Aikido [Kisshomaru Ueshiba] on *FREE* shipping on qualifying offers. Aikido (Illustrated Japanese Classics) [Kisshomaru Ueshiba] on * FREE* shipping on qualifying offers. authoritative, profusely illustrated. This interview, conducted by two unnamed newspapermen, appeared in the Japanese-language book “Aikido” by Kisshomaru Ueshiba, Tokyo.

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There is no other figure who is more influential, not even the Founder Morihei Ueshiba himself. I realize that, for many of the aikido faithful, this will be a shocking statement.

Allow me to elaborate. First of all, aikido is a post-World War Akkido phenomenon.

Morihei Ueshiba and his fledgling martial art were known primarily in martial arts circles, not by the general public, prior to the war. What has become aikido today has been shaped primarily by the Ueshiba family through the auspices of the Aikikai Hombu Dojo system after InKisshomaru assumed operational control of what would become the Aikikai at the tender age of Kisshomaru was thrust into a leadership position for which he was ill-equipped while a university student.

The Aikikai was barely functioning as an entity after the war until around During that period, Kisshomaru was simply attempting to hold the remnants of the aikido structure together until better times, without much thought to the future direction of the art. In fact, he was obliged to hold down a full-time job in a securities company to support himself and the rundown Aikikai dojo. Later on, as aikido began to gather some attention among the general public, it was Kisshomaru, in consultation with a group of elders and peers, who gradually began shaping the policies that would lead to a steady, if not spectacular, growth of aikido.

The Aikikai adopted a series of measures starting in the late s that would soon ensure its success. This included the establishment of a growing network of branch dojos, and aikido clubs in universities and businesses all over Japan.

Furthermore, the Aikikai dispatched a stream of Japanese instructors loyal to the mother organization to key locations in major foreign countries. Many of them in turn created large aikido organizations abroad. Kisshomaru and Koichi Tohei also published a series of books in the early s that appeared in English and other European languages.

These works presented a technical and theoretical framework of aikido to a worldwide audience qikido established the Aikikai as the central authority of the art. O-Sensei was rather irascible by nature and often critical of Aikikai teaching practices.

Consequently, he was largely marginalized and encouraged to absent himself from the Hombu.

He spent much of his time traveling to meet with friends and students, and at his country home in Iwama. In this way, he would be less of an impediment to the smooth operation of the dojo. Obviously, I am focusing on the Aikikai worldwide network which dwarfs the many smaller aikido organizations that exist in size and influence.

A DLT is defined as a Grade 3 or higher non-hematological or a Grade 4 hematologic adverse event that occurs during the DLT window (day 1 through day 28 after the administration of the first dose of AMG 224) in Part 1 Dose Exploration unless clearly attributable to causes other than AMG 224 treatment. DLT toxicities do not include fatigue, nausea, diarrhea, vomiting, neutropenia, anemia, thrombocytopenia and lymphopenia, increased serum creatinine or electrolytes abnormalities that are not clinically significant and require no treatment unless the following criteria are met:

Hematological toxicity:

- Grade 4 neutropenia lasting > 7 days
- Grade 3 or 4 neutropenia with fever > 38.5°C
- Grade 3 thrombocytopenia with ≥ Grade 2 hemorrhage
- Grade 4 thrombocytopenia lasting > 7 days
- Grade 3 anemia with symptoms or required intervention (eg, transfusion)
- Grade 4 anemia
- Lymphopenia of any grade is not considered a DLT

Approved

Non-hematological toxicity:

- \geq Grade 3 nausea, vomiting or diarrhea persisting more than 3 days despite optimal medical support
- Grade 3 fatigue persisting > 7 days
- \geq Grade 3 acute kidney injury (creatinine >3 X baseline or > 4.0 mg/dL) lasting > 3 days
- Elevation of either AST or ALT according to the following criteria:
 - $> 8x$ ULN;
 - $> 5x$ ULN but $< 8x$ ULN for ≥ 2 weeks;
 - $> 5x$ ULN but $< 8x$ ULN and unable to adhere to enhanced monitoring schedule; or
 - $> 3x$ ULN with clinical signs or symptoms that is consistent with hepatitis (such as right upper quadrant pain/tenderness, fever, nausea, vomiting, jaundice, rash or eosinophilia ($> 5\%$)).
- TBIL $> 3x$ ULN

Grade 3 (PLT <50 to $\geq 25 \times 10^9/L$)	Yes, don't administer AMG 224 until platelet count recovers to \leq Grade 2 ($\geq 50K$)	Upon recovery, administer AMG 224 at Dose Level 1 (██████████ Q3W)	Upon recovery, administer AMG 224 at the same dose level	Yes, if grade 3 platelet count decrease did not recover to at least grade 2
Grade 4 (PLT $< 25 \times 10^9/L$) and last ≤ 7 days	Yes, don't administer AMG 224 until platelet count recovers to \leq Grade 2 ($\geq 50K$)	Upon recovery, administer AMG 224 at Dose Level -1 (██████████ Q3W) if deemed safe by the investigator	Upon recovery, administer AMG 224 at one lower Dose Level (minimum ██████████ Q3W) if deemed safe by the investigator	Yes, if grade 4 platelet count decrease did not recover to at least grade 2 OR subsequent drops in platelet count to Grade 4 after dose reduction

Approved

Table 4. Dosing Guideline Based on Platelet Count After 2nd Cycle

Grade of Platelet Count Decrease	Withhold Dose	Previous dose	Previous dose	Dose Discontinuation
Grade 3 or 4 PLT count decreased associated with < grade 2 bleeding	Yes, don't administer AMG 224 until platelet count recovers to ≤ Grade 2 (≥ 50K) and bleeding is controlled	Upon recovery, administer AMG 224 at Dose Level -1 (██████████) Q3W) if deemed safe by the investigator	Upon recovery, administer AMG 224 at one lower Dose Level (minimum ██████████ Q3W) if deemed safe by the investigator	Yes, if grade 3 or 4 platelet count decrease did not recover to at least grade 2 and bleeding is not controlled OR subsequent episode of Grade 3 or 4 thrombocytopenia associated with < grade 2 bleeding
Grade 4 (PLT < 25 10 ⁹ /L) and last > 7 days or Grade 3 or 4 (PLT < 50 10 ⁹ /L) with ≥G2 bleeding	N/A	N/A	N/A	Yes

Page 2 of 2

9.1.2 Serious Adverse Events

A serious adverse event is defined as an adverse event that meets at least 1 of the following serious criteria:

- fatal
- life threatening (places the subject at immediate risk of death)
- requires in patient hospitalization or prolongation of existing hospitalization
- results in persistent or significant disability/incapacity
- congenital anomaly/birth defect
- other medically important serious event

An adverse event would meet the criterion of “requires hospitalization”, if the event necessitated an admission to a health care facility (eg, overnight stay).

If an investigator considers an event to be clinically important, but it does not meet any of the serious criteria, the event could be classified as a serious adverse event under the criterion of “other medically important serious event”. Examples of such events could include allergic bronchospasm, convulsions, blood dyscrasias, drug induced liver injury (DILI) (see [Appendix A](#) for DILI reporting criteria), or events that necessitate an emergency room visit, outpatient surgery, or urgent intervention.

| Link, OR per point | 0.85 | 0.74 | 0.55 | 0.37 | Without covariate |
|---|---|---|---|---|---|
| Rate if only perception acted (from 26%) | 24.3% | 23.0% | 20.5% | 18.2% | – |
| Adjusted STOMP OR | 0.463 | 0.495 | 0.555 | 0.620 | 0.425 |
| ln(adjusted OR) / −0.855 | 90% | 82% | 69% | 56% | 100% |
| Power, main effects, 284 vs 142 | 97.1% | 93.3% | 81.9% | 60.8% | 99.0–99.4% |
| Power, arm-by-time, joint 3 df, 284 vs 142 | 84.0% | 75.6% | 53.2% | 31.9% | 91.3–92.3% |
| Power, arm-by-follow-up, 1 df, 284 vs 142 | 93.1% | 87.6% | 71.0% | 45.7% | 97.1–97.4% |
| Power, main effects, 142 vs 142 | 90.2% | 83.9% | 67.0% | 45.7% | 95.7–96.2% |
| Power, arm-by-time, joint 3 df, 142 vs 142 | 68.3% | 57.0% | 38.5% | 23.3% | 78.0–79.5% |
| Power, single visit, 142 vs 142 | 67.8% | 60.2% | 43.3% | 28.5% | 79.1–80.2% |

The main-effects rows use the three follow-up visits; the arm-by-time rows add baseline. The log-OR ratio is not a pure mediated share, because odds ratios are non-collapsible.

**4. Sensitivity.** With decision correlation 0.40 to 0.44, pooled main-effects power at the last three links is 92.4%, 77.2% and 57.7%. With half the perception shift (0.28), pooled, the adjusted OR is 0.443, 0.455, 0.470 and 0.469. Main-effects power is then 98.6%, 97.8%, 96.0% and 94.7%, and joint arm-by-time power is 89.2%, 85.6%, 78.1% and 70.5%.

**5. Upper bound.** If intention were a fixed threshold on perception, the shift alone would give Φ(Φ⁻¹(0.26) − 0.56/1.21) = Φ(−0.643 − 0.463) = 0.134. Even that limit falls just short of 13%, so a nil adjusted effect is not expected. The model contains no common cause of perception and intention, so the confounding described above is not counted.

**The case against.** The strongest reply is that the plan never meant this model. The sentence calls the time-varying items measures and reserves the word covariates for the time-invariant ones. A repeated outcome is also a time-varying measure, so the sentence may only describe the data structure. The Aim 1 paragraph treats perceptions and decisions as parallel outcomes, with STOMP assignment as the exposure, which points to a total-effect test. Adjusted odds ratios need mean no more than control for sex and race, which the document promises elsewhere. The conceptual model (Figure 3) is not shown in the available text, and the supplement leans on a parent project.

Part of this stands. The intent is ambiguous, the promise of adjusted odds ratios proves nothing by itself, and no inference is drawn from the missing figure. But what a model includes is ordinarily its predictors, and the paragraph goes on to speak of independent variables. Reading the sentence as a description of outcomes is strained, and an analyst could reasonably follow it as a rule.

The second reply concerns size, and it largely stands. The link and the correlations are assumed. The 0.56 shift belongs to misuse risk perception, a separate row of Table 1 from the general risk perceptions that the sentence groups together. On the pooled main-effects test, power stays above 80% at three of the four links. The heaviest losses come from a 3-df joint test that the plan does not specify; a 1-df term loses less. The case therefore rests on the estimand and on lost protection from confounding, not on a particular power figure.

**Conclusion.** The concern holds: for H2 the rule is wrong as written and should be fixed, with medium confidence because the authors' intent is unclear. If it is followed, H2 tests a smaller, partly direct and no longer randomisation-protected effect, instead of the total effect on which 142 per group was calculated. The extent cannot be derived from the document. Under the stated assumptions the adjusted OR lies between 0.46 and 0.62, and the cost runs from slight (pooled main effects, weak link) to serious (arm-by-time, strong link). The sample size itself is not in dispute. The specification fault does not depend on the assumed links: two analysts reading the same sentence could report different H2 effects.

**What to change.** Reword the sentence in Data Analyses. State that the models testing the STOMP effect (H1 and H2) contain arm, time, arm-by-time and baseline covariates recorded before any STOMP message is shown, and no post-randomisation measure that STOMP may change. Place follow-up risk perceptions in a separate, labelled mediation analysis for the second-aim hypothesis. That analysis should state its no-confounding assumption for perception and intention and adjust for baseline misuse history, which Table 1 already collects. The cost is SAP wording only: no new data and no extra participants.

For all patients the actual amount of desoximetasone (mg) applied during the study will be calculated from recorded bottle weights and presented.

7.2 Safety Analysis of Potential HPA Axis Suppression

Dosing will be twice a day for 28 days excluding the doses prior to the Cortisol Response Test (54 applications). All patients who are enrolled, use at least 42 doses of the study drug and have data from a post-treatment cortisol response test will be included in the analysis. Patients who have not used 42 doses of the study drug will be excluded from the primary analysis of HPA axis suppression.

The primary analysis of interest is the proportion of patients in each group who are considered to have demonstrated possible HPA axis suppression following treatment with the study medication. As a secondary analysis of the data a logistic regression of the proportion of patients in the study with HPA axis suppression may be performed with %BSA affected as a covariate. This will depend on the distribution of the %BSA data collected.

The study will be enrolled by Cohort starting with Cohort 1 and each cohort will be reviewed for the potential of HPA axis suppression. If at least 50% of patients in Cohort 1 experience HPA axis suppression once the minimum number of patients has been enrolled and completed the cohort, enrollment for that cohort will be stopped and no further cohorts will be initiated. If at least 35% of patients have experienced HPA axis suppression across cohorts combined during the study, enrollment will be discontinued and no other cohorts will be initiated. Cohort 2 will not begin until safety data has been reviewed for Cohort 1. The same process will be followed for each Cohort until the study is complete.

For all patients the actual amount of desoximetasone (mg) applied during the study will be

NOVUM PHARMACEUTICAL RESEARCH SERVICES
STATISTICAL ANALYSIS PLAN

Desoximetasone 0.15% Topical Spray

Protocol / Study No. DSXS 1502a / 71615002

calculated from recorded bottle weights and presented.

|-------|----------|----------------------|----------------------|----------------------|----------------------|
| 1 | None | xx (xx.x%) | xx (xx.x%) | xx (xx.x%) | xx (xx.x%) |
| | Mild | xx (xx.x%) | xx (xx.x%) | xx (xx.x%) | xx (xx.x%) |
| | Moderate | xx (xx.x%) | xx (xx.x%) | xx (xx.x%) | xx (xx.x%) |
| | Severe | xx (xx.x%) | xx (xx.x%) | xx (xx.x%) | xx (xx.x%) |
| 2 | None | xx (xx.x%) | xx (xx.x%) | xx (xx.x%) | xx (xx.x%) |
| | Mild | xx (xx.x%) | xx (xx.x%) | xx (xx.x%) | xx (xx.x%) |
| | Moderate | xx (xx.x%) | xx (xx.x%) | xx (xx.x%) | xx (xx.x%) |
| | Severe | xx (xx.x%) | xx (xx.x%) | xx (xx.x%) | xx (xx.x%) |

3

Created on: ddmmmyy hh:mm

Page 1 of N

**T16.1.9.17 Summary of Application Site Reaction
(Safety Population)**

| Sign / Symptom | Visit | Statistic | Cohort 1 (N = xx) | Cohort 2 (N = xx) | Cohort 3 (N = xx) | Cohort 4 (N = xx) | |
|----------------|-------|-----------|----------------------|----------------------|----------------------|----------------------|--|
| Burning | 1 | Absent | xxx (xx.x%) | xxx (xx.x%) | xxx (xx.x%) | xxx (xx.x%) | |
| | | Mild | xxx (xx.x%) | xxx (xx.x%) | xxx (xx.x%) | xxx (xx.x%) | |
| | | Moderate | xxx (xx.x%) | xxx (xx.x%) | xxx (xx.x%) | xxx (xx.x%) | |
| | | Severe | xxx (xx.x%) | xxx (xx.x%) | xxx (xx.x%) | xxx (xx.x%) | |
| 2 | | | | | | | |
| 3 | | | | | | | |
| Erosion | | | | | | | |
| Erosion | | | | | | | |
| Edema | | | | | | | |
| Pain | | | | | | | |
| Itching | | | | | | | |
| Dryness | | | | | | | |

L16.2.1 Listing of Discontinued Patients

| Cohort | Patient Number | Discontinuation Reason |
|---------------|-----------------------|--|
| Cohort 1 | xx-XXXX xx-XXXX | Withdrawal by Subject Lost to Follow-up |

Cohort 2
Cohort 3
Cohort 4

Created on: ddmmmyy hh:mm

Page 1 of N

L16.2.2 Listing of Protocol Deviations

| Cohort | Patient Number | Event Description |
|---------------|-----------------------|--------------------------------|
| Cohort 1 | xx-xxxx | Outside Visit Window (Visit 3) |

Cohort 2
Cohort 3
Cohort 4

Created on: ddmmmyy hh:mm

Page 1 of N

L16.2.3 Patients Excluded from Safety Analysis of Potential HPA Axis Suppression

Taken collectively, the Aikikai organization consists of several tens of thousands of schools spread over all but the smallest countries of the globe. The administrative policies of the Aikikai were formulated and fine-tuned by Kisshomaru and his advisers over the years.

This includes the dan ranking procedures and accompanying fee structures which constitute the main revenue stream of the organization. In the s and 90s, Kisshomaru developed an accommodating stance toward the acceptance of outside organizations into the Aikikai fold. This included the re-integration of groups that had earlier split with the Aikikai at the time of the resignation of Koichi Tohei in This is a policy for which he has been justifiably praised. Another sphere of influence in which Kisshomaru was dominant is the shaping of the image of his father, Morihei Ueshiba, for general consumption.


This was accomplished by expunging most of the esoteric Shinto imagery that Morihei used in his speeches and lectures. In some cases, authorship was even attributed to Morihei himself. Professor John Stevens has translated and edited most of these publications in English. At that time, he was a bespectacled 42 year old, with a quiet and unassuming manner. He taught and demonstrated in a matter-of-fact way with little explanation.

Interview with Morihei Ueshiba and Kisshomaru Ueshiba

Alkido about him was flamboyant or overstated. I had periodical contact with Kisshomaru over the next 36 years and watched him transform into a dignified, paternal figure. Within the Aikikai, he became an object of reverence, always to be accompanied by a doting entourage.

This august mantle was inherited by his son and present Doshu, Moriteru Ueshiba, and will no doubt be passed in due course to his son Mitsuteru. Morihei had a vast Universal view of the possibility of movement interaction, and human survival that went beyond a few techniques and one that that was not limited, strictured or put into a box of limitations. Indeed survival cannot be so limited. We must never forget that his antecedents used aiki jutsu for survival of life and death circumstances.